WASHINGTON (CNN) -- Former White House press secretary Tony Snow -- who once told reporters "I'm a very lucky guy" -- died at the age of 53 early Saturday after a second battle with cancer.
Snow, who had been undergoing chemotherapy treatments for a recurrence of the disease, left his White House job September 14, 2007, and joined CNN in April as a conservative commentator.
President Bush said Saturday that he and first lady Laura Bush were "deeply saddened" by Snow's death.
"The Snow family has lost a beloved husband and father. And America has lost a devoted public servant and a man of character," the president said in a statement.
"It was a joy to watch Tony at the podium each day."
Snow also worked for the first President Bush, who commented Saturday:
"In this case it isn't a press secretary. It isn't a speech writer. It was a dear, valued friend that went on to heaven. ... He won the respect of even those who violently disagree with the president's proposals and policies. For that I think he'll be remembered. He brought a certain civility to this very contentious job."
Snow's successor, White House press secretary Dana Perino, said, "The White House is so deeply saddened by this loss. He was a great friend and colleague and a fantastic press secretary. And his dear family is in our thoughts and prayers." See images from Tony Snow's White House days »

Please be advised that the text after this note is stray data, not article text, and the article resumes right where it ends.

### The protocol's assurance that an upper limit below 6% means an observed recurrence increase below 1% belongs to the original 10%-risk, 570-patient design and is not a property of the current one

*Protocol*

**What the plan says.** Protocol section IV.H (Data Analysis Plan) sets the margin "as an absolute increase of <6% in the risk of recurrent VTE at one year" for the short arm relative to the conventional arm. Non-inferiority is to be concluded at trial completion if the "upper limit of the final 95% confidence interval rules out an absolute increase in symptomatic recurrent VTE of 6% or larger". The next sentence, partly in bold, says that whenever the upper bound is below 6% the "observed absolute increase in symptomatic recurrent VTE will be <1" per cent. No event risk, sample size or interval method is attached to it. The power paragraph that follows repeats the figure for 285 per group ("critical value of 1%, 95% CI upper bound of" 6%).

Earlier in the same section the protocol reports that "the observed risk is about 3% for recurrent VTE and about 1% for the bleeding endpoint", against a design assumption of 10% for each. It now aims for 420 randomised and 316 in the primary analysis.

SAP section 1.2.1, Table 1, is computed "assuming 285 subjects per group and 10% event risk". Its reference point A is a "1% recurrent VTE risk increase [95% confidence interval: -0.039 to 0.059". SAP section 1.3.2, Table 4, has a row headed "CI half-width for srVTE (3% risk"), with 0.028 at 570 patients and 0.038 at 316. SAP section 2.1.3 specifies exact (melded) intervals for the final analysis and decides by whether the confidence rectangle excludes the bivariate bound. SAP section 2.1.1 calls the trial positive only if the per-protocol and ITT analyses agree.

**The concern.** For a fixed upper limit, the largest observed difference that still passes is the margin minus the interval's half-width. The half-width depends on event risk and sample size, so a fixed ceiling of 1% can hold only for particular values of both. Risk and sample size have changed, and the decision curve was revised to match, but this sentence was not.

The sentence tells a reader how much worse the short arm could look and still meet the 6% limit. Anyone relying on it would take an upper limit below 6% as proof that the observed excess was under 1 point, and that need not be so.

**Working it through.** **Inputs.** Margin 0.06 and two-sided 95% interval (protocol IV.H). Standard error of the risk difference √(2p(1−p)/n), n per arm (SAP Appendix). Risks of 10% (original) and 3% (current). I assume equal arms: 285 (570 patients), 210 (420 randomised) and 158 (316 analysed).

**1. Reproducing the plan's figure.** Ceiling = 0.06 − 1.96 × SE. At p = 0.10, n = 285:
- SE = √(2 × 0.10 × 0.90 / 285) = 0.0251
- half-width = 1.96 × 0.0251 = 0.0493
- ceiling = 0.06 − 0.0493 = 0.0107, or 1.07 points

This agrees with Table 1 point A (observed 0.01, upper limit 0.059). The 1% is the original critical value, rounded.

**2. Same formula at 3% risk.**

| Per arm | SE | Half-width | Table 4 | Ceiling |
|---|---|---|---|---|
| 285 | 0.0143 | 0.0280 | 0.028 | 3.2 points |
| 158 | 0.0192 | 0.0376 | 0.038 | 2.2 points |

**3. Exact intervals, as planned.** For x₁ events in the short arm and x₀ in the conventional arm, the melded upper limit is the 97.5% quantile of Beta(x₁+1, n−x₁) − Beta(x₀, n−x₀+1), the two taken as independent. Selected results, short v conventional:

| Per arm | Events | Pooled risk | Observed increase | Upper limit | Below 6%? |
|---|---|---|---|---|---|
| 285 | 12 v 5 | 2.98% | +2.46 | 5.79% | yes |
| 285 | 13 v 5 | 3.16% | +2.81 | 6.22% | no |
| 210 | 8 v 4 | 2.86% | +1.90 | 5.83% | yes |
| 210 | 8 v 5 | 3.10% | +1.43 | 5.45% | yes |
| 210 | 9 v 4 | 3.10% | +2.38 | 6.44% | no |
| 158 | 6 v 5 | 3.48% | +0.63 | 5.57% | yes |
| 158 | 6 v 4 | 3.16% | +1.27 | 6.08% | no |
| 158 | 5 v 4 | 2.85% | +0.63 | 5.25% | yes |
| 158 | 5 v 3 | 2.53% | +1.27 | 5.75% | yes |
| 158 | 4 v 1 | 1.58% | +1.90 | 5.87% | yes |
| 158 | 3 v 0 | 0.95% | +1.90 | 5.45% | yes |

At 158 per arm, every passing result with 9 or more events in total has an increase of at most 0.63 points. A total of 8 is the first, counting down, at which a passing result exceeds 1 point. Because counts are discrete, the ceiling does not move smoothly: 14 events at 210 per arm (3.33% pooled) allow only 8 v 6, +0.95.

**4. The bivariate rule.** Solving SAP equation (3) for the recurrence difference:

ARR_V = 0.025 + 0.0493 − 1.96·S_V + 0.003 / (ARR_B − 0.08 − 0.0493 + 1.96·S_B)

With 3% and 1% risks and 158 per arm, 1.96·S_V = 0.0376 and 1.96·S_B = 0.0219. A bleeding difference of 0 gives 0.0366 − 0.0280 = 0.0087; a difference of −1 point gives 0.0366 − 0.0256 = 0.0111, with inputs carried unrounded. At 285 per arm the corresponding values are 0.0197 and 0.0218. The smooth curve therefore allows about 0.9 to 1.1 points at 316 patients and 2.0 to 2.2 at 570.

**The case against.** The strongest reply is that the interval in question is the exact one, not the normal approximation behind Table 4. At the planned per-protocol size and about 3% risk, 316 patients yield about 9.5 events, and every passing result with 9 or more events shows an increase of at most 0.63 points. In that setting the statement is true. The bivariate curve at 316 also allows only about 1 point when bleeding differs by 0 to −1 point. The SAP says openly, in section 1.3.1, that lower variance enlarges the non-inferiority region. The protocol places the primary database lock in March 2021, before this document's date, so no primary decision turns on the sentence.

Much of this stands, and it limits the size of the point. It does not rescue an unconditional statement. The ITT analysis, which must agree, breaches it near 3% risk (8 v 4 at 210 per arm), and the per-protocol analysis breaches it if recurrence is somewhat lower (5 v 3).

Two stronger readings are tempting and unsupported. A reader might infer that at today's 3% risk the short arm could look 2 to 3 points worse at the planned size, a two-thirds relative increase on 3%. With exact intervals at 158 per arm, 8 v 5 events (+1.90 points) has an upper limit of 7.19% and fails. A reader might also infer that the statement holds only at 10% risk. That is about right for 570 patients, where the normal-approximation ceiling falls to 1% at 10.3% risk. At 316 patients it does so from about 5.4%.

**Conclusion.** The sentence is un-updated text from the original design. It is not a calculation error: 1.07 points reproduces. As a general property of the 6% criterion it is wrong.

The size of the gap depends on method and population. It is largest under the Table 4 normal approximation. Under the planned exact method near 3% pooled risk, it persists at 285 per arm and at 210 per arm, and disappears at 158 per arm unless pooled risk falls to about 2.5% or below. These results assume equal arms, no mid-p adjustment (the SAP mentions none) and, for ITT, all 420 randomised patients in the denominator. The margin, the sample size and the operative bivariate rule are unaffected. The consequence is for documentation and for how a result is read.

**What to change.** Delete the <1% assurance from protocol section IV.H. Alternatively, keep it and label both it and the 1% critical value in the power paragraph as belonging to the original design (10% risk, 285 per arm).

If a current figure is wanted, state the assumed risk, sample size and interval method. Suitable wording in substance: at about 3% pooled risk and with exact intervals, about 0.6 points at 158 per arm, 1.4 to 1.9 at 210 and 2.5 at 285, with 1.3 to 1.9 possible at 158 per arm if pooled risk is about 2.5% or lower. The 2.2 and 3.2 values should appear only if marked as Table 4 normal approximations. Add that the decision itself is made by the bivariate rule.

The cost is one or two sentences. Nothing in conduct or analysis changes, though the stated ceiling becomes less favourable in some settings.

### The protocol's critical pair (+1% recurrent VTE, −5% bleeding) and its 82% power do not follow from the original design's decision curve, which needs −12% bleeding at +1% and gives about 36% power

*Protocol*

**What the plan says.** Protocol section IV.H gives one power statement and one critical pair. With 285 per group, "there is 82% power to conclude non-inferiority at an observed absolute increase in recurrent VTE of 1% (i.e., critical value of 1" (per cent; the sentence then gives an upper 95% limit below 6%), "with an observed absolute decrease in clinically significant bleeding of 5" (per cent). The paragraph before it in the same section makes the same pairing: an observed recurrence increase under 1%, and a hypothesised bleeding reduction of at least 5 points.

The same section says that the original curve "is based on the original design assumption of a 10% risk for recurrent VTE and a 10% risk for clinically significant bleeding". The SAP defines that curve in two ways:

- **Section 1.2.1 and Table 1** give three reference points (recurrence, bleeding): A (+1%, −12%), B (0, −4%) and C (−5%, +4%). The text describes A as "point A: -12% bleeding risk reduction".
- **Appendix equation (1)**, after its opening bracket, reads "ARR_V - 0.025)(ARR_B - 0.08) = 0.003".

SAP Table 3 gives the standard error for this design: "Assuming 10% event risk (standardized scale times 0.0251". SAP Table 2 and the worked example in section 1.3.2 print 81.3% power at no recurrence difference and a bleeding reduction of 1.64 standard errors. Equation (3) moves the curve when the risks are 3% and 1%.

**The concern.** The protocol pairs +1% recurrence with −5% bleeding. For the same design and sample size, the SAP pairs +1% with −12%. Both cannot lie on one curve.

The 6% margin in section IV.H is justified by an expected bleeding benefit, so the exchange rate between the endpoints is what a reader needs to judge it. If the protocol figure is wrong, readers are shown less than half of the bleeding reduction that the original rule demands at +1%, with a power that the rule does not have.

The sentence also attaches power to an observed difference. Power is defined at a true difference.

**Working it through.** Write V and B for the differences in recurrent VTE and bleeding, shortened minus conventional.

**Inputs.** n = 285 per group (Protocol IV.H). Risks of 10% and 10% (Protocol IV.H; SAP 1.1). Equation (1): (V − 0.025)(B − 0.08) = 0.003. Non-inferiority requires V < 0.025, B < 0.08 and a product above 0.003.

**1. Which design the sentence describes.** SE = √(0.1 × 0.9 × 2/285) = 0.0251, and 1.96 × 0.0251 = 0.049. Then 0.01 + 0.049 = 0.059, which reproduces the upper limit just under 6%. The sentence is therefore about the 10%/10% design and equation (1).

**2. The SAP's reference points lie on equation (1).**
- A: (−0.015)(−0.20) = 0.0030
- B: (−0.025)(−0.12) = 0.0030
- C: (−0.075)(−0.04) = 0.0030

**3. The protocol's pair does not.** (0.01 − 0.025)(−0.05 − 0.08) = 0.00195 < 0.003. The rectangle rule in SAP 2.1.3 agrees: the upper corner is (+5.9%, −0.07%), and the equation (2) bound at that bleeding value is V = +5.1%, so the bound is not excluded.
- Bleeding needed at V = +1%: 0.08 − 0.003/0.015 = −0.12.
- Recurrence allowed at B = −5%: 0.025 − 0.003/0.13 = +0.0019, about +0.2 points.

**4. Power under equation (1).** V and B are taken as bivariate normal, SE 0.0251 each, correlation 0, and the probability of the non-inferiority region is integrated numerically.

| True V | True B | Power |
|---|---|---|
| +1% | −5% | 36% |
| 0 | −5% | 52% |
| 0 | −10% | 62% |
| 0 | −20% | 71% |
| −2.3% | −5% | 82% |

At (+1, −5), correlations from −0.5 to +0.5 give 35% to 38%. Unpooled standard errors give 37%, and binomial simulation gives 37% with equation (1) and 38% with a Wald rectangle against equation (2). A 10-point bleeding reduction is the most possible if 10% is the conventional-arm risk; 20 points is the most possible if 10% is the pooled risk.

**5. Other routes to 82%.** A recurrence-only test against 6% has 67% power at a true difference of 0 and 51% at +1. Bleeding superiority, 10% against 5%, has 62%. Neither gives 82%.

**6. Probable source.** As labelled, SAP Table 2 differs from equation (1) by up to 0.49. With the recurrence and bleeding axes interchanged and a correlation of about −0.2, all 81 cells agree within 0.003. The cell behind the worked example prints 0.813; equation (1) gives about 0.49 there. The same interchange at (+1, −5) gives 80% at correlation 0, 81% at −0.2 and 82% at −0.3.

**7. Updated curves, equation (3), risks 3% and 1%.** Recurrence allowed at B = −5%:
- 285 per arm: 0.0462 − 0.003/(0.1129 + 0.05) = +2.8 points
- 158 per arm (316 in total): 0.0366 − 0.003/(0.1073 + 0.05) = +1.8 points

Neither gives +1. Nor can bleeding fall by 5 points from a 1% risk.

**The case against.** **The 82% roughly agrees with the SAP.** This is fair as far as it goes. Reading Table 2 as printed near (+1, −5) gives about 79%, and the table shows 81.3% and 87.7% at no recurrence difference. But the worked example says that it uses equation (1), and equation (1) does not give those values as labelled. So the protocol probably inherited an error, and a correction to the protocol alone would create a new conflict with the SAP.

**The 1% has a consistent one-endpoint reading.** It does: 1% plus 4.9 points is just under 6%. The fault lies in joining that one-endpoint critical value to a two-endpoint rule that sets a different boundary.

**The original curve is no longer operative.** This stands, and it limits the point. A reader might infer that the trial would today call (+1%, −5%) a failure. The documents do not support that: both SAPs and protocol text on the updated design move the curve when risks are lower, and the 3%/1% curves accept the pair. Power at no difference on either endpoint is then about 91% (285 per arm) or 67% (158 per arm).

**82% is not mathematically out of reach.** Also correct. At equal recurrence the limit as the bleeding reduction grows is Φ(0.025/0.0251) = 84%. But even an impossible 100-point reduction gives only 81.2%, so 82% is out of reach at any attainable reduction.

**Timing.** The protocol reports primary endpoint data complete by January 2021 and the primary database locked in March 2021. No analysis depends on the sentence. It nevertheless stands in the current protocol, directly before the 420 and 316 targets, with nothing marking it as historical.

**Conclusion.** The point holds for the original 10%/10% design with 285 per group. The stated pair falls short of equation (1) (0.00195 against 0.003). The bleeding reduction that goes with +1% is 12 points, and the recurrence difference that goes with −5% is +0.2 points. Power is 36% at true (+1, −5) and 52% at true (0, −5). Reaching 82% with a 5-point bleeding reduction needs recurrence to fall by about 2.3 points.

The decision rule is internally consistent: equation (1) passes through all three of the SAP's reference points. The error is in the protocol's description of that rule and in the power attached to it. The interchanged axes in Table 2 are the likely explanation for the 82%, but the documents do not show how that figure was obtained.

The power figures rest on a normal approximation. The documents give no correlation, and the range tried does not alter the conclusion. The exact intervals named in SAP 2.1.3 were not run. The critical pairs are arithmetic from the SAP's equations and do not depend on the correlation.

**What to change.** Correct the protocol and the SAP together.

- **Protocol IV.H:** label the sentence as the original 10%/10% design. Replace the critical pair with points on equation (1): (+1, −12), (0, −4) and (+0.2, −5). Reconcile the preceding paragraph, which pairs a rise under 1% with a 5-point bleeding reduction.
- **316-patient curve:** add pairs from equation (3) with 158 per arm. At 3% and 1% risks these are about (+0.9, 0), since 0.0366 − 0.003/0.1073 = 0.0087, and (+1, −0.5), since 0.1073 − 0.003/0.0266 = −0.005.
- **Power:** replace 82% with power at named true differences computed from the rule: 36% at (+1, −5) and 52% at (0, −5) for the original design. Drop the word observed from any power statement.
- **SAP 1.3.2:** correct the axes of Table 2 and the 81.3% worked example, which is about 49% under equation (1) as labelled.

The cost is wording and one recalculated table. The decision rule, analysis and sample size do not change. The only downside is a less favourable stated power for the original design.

Republican Rep. John Boehner called Snow "a proud son of Cincinnati," the Ohio city that Boehner represents in Congress and where Snow grew up.
"Churchill said, 'I like a man who grins when he fights,' and that was Tony Snow," Boehner said. "For 35 years, as a writer, broadcaster, and spokesman, he fought fiercely for what he believed in, and he did it with a smile on his face and a twinkle in his eye. His loss is a loss for our country." Gallery: Journalists and elected officials respond to Snow's death »
In 2007, Chief of Staff Josh Bolten had told senior White House staffers that unless they could commit to staying until Bush leaves office in January 2009, they should leave by Labor Day 2007, so Snow resigned.
In parting comments to reporters at his final White House news conference, Snow said, "I feel great."
He also called the job "the most fun I've ever had."
Snow said he was leaving the White House position to make more money for his family. His White House salary was $168,000, and he said he had taken out a loan so he could take the job. Snow said he was leaving because the loan money ran out. Watch the White House staff's warm send-off »
Snow is survived by his wife, Jill Walker, and three children -- Kendall, Robbie and Kristi.
Snow was first diagnosed with colon cancer in February 2005. His colon was removed, and after six months of treatment, doctors said the cancer was in remission.
A recurrence of the illness was diagnosed 11 months after he began the White House media job. At that time, doctors also discovered that the colon cancer had spread to his liver.
He underwent five weeks of treatment before resuming his daily briefings to the press corps. He was greeted with applause upon his return.